Visual manifestations of time passing, of life, age and death; depictions of animal encounters with humans that speak to inevitable deterioration of species whose territory we encroach; depictions of flowers in vases that wilt with loving; these are the mainstay of the explorations that make up Samantha Walrod’s current body of work.
A vanitas is type of still life artwork that uses symbolic objects to remind viewers of the inevitability of their death and the ultimate worthlessness of both worldly pleasures and goods. Popularized by 17th Century Dutch painters, vanitas are akin to memento mori still lifes, wherein symbols such as skulls, extinguished candles and rotting fruit evoke the English translation: “remember that you must die.” Clocks, too, recall the passage of time that leads to death. In traditional vanitas, those worldly pleasures that are worthless in our own mortality are represented symbolically by goods: a book, an instrument, an opulent tapestry. Walrod’s drawings exist as worldly pleasures themselves, withering bouquets, and shadows traveling across the page emphasize the passage of time—their decay, a visual metaphor for loss.
Memory has been at issue for Walrod since 2013. When she explores wildlife, or wilderness encounters, in paintings of solitary animals, the fleeting moment of proximity to the animal is central. The viewer recognizes instantly in these paintings the moment of roadside sightings and quick pull overs or near misses. They are snap shots, tourist pictures; a simple kind of memento. I the vanitas still lifes the attempt to capture the moment persists, but these works are more contemplative, more personal. For years, the flowers, berries, sticks, ‘figures’, have been referred to as diaries: keepers of memory. Today, the funeral bouquet that decays ornamentally brings that figure both closer to the viewer and closer to home, so to speak.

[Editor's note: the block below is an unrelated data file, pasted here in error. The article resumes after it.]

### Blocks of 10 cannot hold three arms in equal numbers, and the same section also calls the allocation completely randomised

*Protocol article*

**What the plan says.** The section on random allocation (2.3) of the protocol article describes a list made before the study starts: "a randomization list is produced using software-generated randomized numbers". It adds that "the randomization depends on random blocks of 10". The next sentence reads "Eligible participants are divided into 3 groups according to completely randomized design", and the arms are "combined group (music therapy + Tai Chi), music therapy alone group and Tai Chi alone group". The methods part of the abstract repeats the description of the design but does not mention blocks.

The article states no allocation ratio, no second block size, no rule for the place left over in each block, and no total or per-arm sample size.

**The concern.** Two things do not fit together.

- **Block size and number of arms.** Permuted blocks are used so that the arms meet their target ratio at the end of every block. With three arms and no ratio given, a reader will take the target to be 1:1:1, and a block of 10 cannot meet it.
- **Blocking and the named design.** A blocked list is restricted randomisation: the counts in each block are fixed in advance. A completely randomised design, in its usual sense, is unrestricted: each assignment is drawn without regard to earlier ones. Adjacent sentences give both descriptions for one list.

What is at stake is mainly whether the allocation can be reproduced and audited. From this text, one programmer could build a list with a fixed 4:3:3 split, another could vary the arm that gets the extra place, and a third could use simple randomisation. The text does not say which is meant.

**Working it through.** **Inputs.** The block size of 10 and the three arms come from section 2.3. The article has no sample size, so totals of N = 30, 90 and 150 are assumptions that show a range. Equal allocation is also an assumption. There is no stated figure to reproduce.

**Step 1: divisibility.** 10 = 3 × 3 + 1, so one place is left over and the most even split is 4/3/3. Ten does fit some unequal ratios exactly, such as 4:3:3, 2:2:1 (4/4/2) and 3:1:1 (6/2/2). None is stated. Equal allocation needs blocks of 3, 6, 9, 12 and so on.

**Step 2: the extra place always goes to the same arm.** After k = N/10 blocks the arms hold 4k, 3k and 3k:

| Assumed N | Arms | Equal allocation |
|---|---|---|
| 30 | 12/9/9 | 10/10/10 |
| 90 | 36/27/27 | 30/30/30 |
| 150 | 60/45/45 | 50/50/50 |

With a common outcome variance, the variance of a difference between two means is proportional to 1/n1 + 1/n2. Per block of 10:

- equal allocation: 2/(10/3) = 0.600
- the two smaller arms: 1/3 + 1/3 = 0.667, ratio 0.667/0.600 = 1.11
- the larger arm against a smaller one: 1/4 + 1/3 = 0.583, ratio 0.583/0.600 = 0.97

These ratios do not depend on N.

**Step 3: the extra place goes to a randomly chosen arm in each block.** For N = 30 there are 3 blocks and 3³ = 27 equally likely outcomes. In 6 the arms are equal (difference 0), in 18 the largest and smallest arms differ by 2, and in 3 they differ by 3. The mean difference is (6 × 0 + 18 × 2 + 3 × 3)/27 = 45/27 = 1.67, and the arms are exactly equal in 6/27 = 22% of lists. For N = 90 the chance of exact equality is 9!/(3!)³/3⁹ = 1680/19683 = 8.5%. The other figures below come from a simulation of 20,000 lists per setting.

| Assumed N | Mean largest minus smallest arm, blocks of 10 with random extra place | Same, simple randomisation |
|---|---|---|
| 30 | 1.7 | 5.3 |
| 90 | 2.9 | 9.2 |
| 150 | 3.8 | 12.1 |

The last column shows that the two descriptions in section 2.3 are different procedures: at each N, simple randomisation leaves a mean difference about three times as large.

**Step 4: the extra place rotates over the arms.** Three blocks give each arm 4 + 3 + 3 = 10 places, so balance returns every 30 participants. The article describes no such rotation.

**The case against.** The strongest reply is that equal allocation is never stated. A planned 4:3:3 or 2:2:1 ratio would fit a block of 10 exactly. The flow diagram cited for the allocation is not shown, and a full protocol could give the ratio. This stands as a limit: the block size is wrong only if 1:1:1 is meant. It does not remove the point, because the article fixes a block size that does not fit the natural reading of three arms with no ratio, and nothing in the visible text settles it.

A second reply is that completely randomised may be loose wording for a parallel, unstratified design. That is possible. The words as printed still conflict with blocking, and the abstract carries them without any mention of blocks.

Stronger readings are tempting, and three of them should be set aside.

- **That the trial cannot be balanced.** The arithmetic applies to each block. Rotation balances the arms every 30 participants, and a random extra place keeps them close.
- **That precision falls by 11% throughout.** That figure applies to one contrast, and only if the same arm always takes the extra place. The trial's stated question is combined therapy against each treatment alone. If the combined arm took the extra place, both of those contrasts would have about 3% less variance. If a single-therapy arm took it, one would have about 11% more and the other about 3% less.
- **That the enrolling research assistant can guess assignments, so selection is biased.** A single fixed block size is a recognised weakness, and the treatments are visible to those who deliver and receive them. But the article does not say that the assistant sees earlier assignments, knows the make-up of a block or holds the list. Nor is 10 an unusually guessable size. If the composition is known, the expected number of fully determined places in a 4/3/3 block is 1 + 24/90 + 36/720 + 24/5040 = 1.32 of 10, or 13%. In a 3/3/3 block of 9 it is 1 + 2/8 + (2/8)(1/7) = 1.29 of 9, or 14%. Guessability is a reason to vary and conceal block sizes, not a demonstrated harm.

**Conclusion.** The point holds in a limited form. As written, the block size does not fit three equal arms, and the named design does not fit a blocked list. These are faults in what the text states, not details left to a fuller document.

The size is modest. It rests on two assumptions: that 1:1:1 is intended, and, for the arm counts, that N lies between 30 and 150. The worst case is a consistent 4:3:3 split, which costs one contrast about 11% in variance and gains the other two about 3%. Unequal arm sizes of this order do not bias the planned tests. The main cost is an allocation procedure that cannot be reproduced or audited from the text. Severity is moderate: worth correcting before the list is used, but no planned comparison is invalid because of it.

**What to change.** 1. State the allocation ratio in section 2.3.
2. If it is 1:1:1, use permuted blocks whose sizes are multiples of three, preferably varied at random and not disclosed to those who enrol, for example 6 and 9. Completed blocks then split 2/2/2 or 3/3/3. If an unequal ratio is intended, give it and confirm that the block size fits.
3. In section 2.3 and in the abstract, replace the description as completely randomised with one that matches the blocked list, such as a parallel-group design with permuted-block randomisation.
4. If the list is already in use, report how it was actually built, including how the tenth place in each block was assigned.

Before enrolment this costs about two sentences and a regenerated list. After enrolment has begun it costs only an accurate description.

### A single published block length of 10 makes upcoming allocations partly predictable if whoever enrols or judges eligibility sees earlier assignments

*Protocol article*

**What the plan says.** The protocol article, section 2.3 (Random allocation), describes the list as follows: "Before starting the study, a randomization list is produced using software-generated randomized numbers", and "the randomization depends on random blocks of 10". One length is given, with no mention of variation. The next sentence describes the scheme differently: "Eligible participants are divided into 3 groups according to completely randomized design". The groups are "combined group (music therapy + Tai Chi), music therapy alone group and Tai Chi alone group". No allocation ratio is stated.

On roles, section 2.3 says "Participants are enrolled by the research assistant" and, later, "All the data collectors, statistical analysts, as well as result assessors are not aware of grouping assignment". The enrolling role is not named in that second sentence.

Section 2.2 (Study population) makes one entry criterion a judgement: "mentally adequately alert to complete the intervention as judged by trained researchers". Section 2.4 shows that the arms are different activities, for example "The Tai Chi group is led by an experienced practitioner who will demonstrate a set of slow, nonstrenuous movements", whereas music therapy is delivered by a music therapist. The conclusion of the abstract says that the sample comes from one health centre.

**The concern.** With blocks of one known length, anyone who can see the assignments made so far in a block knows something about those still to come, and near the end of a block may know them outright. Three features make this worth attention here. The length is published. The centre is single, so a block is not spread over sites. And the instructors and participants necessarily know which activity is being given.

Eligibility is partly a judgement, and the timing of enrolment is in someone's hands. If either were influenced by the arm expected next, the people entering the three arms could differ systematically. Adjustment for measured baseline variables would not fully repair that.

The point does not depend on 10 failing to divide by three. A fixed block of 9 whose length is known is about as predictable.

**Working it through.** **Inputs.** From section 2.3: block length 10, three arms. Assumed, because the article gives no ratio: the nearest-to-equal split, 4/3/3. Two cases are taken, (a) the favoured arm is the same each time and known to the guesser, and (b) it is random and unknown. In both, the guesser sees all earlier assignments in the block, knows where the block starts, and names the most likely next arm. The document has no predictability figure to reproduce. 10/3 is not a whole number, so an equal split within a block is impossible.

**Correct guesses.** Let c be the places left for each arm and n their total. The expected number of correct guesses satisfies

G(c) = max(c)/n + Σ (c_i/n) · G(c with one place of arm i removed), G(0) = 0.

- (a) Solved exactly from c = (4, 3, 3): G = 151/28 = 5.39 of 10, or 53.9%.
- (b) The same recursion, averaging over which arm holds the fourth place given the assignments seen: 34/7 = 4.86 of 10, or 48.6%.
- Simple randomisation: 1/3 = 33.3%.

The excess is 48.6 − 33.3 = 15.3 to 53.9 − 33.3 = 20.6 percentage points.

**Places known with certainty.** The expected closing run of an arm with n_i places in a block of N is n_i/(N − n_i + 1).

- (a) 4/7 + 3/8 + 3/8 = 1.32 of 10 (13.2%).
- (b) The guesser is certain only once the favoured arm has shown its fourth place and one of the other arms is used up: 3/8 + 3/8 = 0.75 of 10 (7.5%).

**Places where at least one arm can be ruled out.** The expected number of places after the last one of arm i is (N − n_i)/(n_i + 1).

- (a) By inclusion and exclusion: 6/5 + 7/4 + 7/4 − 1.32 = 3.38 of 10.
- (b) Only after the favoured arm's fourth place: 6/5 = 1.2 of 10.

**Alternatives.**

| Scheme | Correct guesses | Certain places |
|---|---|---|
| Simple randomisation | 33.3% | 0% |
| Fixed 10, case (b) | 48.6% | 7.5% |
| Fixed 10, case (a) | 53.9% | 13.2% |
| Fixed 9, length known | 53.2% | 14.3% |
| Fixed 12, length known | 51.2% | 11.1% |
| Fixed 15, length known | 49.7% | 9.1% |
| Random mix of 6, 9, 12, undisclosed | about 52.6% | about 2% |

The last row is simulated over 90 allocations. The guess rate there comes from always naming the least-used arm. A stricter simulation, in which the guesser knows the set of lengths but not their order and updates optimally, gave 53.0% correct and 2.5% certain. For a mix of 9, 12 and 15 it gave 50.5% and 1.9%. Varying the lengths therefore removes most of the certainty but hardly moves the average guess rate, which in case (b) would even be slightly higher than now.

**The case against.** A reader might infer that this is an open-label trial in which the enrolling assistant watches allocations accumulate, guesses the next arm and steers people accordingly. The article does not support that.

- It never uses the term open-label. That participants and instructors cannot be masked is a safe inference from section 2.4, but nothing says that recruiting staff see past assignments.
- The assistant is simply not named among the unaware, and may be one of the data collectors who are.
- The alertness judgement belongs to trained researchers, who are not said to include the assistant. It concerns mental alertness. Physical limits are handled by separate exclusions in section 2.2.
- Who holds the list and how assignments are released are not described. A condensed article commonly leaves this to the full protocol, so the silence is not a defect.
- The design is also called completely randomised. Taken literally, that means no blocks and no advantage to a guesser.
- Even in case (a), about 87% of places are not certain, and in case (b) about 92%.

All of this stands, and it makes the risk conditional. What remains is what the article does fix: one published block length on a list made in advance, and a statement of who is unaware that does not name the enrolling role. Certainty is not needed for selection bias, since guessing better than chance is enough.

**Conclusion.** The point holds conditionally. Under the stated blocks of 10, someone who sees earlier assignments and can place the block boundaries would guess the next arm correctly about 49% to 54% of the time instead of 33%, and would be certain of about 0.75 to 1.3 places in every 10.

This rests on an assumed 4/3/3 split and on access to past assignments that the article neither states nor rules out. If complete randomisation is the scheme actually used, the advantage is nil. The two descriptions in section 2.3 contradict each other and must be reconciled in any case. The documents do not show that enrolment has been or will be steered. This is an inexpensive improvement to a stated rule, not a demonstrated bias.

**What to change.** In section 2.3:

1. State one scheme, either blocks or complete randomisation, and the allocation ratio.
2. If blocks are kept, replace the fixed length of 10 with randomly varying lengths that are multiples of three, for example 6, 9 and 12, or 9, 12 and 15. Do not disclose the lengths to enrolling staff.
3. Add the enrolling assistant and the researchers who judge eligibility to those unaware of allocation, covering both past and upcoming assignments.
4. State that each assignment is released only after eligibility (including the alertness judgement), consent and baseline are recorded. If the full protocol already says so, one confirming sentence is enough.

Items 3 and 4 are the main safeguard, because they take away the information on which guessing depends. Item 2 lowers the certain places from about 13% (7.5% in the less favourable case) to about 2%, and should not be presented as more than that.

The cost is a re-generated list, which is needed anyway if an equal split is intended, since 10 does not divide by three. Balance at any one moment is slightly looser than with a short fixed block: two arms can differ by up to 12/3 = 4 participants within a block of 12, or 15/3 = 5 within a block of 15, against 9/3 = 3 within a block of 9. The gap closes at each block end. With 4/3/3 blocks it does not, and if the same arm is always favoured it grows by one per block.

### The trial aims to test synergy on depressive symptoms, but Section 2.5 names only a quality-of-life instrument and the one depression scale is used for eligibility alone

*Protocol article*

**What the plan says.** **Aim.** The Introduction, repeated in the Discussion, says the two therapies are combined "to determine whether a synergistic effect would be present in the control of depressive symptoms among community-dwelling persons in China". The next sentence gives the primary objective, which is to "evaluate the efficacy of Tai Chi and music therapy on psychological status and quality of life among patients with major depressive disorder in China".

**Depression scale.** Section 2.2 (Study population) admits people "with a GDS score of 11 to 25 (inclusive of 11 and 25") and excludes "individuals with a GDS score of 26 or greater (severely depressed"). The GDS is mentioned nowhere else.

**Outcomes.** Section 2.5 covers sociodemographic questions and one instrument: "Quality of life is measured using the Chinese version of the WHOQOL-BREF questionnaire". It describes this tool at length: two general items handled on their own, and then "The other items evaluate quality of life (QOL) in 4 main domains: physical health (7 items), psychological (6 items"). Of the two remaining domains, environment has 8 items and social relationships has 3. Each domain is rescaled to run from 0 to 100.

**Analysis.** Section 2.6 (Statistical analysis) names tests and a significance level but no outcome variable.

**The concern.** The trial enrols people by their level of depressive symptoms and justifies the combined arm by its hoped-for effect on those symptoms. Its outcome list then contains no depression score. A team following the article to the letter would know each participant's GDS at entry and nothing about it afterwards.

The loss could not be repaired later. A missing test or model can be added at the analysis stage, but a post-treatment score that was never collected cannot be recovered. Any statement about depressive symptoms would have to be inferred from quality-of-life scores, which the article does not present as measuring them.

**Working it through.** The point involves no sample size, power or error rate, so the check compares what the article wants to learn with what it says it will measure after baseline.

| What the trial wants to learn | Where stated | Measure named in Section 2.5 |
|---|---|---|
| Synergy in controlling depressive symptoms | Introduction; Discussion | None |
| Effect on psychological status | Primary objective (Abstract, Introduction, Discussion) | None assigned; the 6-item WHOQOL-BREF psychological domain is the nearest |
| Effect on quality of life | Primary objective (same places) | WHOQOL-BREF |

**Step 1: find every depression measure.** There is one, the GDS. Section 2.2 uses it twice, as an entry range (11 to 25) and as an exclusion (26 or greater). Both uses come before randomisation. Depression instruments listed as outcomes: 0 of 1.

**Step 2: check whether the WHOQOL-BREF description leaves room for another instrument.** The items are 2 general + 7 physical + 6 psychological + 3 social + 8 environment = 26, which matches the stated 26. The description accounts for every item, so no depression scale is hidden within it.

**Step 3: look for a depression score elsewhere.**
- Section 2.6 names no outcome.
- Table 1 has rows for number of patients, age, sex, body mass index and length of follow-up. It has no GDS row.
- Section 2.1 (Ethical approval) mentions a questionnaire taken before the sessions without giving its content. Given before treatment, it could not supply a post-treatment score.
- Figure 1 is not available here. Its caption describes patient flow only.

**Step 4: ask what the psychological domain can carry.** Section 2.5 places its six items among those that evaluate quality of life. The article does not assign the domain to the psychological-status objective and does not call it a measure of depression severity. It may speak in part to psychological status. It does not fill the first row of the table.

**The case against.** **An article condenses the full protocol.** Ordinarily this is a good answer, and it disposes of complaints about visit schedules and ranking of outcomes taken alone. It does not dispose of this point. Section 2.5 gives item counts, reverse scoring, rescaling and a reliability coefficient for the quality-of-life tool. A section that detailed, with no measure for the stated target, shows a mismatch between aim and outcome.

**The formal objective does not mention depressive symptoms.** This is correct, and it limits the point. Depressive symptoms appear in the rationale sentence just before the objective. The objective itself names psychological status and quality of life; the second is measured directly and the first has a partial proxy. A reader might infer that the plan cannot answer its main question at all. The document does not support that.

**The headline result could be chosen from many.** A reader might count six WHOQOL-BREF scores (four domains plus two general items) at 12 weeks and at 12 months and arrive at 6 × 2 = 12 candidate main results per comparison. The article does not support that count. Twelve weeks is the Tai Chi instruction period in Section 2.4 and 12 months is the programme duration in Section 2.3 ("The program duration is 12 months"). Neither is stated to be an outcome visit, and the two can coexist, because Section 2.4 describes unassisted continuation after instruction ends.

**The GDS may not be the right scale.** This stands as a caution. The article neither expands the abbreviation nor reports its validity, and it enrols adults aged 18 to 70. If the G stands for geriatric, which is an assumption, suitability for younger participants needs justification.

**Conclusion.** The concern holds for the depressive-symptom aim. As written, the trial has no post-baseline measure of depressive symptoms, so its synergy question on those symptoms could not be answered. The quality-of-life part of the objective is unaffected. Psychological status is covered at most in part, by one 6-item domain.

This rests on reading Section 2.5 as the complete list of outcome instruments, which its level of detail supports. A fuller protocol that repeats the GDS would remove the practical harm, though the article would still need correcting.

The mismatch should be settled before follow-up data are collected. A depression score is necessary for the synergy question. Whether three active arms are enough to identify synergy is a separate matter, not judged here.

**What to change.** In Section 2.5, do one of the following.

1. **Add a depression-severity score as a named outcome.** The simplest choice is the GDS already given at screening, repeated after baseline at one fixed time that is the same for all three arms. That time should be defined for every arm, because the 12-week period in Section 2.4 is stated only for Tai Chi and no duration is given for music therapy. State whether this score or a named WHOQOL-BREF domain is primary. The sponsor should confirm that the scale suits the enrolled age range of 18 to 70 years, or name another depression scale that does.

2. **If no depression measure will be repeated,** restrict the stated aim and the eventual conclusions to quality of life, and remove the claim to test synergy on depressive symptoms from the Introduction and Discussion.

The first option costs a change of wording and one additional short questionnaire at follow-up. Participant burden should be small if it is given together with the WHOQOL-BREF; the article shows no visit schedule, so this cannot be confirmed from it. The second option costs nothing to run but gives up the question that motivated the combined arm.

Walrod processes loss, her own grief and understanding of death through her practice. Walrod memorialized death and decay of the funerary bouquet in a series of still lifes. Where the funerary bouquet is, as Walrod says, “working really well to talk about the passage of time… decomposition of the flowers has, in fact, felt like a clock.” The still lifes have also manifested in radial compositions. For Walrod, these four-panel grids relate again to the body, the branches composing a figure, now with a central locus at the intersection of panel edges.
The radial compositions are celebratory. For Walrod, these are bursts of energy and form: quick leaps instead of slow burns. Whereas the others convey the passage of time, in the grid the fragmentation of the subject—its replication and subdivision—serves to enhance the idea that this is a slice, a snapshot; a part.
Where once the subject of Walrod’s painting seemed to be the form of the work itself—asking, how can this painting/collage thing approximate the multifaceted experience of thinking, remembering, feeling? — In her vanitas still lifes, it appears to be more pointedly the time, space, and physical composition of something tangible. Rather than a thought-project applied to a figure, e.g. the subject of collage, explored through the figure of a deer, the subject is now a lived thing: time, loss and decay captured in the image of time worn flowers that we witness just as the artist does.